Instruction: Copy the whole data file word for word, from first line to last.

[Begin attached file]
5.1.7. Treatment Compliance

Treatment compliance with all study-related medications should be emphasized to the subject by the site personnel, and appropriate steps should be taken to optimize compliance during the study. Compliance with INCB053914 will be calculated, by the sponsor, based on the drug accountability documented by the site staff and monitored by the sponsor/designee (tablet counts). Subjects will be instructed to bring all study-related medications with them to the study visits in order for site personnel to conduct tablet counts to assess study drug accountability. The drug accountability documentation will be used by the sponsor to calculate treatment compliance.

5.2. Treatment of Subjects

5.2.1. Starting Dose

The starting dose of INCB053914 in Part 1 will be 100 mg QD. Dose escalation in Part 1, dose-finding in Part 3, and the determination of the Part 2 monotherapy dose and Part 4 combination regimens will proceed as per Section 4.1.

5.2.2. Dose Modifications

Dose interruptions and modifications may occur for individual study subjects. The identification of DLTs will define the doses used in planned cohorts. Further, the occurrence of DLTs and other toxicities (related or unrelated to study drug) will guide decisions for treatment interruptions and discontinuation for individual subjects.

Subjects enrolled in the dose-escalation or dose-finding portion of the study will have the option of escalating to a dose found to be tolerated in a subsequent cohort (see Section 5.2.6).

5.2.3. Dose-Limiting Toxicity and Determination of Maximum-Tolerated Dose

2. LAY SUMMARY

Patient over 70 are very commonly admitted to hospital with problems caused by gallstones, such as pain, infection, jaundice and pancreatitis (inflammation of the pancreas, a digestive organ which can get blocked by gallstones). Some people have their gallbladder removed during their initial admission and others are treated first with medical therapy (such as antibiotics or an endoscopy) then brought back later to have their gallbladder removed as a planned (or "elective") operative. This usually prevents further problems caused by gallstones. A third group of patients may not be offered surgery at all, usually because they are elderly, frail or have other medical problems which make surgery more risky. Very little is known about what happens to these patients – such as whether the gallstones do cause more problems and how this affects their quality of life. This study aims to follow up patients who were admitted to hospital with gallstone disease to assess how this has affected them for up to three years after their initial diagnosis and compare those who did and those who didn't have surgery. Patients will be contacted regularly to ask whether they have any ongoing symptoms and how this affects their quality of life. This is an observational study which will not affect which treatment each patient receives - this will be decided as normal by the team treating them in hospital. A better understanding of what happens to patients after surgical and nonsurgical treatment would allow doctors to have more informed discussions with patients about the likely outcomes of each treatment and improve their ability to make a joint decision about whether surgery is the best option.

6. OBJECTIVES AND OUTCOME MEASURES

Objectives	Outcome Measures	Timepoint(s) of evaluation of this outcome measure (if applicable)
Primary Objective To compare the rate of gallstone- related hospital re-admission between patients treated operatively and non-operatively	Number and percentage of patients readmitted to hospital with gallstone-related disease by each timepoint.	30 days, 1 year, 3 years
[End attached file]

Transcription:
5.1.7. Treatment Compliance

Treatment compliance with all study-related medications should be emphasized to the subject by the site personnel, and appropriate steps should be taken to optimize compliance during the study. Compliance with INCB053914 will be calculated, by the sponsor, based on the drug accountability documented by the site staff and monitored by the sponsor/designee (tablet counts). Subjects will be instructed to bring all study-related medications with them to the study visits in order for site personnel to conduct tablet counts to assess study drug accountability. The drug accountability documentation will be used by the sponsor to calculate treatment compliance.

5.2. Treatment of Subjects

5.2.1. Starting Dose

The starting dose of INCB053914 in Part 1 will be 100 mg QD. Dose escalation in Part 1, dose-finding in Part 3, and the determination of the Part 2 monotherapy dose and Part 4 combination regimens will proceed as per Section 4.1.

5.2.2. Dose Modifications

Dose interruptions and modifications may occur for individual study subjects. The identification of DLTs will define the doses used in planned cohorts. Further, the occurrence of DLTs and other toxicities (related or unrelated to study drug) will guide decisions for treatment interruptions and discontinuation for individual subjects.

Subjects enrolled in the dose-escalation or dose-finding portion of the study will have the option of escalating to a dose found to be tolerated in a subsequent cohort (see Section 5.2.6).

5.2.3. Dose-Limiting Toxicity and Determination of Maximum-Tolerated Dose

2. LAY SUMMARY

Patient over 70 are very commonly admitted to hospital with problems caused by gallstones, such as pain, infection, jaundice and pancreatitis (inflammation of the pancreas, a digestive organ which can get blocked by gallstones). Some people have their gallbladder removed during their initial admission and others are treated first with medical therapy (such as antibiotics or an endoscopy) then brought back later to have their gallbladder removed as a planned (or "elective") operative. This usually prevents further problems caused by gallstones. A third group of patients may not be offered surgery at all, usually because they are elderly, frail or have other medical problems which make surgery more risky. Very little is known about what happens to these patients – such as whether the gallstones do cause more problems and how this affects their quality of life. This study aims to follow up patients who were admitted to hospital with gallstone disease to assess how this has affected them for up to three years after their initial diagnosis and compare those who did and those who didn't have surgery. Patients will be contacted regularly to ask whether they have any ongoing symptoms and how this affects their quality of life. This is an observational study which will not affect which treatment each patient receives - this will be decided as normal by the team treating them in hospital. A better understanding of what happens to patients after surgical and nonsurgical treatment would allow doctors to have more informed discussions with patients about the likely outcomes of each treatment and improve their ability to make a joint decision about whether surgery is the best option.

6. OBJECTIVES AND OUTCOME MEASURES

Objectives	Outcome Measures	Timepoint(s) of evaluation of this outcome measure (if applicable)
Primary Objective To compare the rate of gallstone- related hospital re-admission between patients treated operatively and non-operatively	Number and percentage of patients readmitted to hospital with gallstone-related disease by each timepoint.	30 days, 1 year, 3 years